I almost thought there would BE no Logos report this week, things were so dead almost all afternoon, but they did pick up. A bit. A customer suggested that perhaps it was because kids were out doing Pokemon Go instead and I have to say that when Walt and I left the store at 6, every person we passed was looking at their cell phones. Susan says you can buy..whatever those things are they are trying to capture...so that they have to come inside Logos. I don't understand. I guess I'm just too old. I do wonder how long this phase is going to last. I thought Candy Crush was a passing fad and it's still around...
Anyway, again Sandy had to rush off to pick up her granddaughter. I probably won't see much of her for awhile. The Grandma duty (how I envy her!) will apparently last all summer...and she and her wife are going off on a two week vacation too. We may have to introduce ourselves all over again when Fall rolls around.
I did have two customers right off the bat, a guy who bought a pocket-book sized book and asked if we had a small bag. I asked if he was from Davis and he admitted he lives in Sacramento and didn't realize about Davis' anti-bag law. He decided not to pay 25 cents for a big shopping bag!
He was followed by a guy who bought 3 bargain books.
And then there was nothing. I sat there for nearly an hour and a half and not. one. single. person. came into the store. It was good for me because in the 4 hours I was there I read a 200 page book. But not all that good for business.
Finally a couple came in and disappeared into the shelves. They didn't make a sound for about 10 minutes and finally he bought a copy of the book "The Physicists." He was the customer who suggested everyone was too busy playing Pokemon Go to do any book browsing.
At 3:45 I saw a guy who looked kinda familiar looking at bargain books. When he came in with 3 books to buy, I realized it was Marta's father, a man of few words Other than "Hi, Bev" he didn't say a thing, just handed me his money, smiled and left. But that's par for the course for our interactions, so I wasn't upset.
A grizzled older man bought a Dictionary of Catholic Devotions and a novel by Paul Theroux. He was the first, but not the last customer to reek of body odor. The temps were near 100 outside, though a comfortable 78 in the store.
A woman wearing olive green shorts and matching flip flops quickly looked thru the literature section and then rushed outside to meet a friend.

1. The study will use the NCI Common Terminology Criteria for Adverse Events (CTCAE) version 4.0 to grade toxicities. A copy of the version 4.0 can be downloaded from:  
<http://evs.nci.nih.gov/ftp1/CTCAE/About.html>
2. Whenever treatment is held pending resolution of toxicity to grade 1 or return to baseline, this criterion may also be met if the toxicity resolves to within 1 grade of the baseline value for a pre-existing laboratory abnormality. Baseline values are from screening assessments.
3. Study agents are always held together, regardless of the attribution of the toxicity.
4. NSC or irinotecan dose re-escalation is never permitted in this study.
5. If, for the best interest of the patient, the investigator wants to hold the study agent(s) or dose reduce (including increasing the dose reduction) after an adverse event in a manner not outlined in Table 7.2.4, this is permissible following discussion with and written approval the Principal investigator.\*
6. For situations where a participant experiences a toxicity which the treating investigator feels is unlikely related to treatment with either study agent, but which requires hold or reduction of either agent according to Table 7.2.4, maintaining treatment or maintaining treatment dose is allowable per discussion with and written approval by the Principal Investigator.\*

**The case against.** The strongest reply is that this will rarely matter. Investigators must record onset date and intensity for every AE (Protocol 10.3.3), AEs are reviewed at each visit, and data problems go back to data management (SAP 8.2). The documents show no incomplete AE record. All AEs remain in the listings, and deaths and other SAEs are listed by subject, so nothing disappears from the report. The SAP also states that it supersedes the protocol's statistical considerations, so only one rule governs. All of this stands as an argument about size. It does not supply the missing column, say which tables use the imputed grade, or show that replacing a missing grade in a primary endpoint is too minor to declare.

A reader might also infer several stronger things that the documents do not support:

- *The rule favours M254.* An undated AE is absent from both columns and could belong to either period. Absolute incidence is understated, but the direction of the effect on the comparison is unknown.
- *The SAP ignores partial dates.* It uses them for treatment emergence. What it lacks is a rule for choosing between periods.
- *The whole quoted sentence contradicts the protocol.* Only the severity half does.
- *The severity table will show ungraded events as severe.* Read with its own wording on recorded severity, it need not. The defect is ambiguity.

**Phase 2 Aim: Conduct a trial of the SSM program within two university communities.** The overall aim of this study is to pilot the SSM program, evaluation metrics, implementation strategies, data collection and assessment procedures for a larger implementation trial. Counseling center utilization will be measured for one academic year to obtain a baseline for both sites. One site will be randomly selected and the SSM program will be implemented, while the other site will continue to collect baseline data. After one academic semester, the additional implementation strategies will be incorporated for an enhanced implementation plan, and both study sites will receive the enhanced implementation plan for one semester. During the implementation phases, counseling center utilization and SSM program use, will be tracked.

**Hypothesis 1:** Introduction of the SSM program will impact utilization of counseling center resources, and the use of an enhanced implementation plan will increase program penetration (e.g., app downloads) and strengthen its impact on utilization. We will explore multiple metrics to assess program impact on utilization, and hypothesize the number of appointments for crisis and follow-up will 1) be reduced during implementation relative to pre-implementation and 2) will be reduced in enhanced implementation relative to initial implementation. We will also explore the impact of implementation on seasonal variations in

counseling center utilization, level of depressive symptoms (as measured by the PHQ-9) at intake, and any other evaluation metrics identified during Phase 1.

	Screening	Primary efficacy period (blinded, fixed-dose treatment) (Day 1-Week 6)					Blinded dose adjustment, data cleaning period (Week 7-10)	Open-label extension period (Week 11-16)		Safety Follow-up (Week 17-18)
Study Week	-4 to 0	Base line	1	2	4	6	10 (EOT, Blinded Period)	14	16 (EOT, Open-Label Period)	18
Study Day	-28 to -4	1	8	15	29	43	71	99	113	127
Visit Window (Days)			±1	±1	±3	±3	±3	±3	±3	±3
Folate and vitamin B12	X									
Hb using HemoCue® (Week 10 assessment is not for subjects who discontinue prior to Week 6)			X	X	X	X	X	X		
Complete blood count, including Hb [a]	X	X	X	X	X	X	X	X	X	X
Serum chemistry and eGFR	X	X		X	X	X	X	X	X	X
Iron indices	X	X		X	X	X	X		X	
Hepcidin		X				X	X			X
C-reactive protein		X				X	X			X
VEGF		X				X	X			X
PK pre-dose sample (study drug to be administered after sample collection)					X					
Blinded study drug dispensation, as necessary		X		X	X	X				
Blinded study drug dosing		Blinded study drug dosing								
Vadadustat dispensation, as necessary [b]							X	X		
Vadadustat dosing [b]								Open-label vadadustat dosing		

A tall Lincolnesque man with a blue shirt and black wide rimmed grey shorts and crocs was looking for "Siddhartha," but didn't find it. He left, but was back 5 minutes later to ask if anyone had turned in a credit card (no one had)
A woman reeking of cigarette smoke, bought two books and told me that if I was looking for a good movie, she recommended Tarzan, which she had just seen. Made me wonder if the 4 p.m. rush every Thursday is not folks coming in on an arriving train, but rather people leaving the theater, just a block away.
A stooped old man with a monk cut (just white hair on the sides) came in with an exaggerated old man duck walk. He was a vision in paste, with a powder blue shirt and plaid shorts in pastel colors. He was looking for a book by Houston Smith and told me he wrote fiction, but when I looked him up on Amazon, I saw that it was history that he wrote In an event, we apparently didn't have what he was looking for and he left.
My friend arrived at 4:30 and was my biggest sale of the day. He'd been looking at a set of books about the architecture of Frank Lloyd Wright. I think it was four books, and each was an in-depth look at one of Wright's houses. The sale was $50.
A woman was looking for a book called "Pax Britannica," a series of books written in the 1960s. She seemed surprised we didn't have it!
A guy I had not noticed before because he was so quiet for so long carried an armload (9) of philosophy books. He said that should hold him for awhile.
A sweet-faced, thin girl bought a copy of "Evangeline."
At 5:30, I finished the book I started when I came into the store -- all 205 pages of it. It was the second in Robert Parker's 27 book set about detective Spencer (does he have a first name?) I had already read book one. This was a run of the mill detective story and there were writing elements I thought were not very good, but he did use a wonderful phrase that I hope to keep in my vocabulary. Spencer wakes up after a party the night before, surveys the mess and says that it is the "detritus of jollity." Isn't that just a phrase you want to work into a conversation some time? I love stuff like that.
A very skinny bought a science fiction book for $3.80. He handled me three one-dollar bills and then struggled and struggled to get the change out of the pocket of his very tight jeans!
Susan and Peter arrived. I was surprised to see them because I thought they were going to be on vacation this week, but they were leaving the next day to fly back east to be with Peter's family to celebrate his
Peter is apparently not into birthday celebrations so seemed a bit
disgruntled when I wished him a happy birthday.
Walt arrived and we headed home, wending our way through all the Pokemon Go payers. Leaving the store and being hit by the heat was a real shock. With the air conditioning on in the store and the fan blowing on me I had no idea it was that hot. Fortunately we were soon in an air conditioned car, heading for an air conditioned house--and I still had ice cold water in my snack bag, so I was just fine.
I would do terrible in a seriously hot country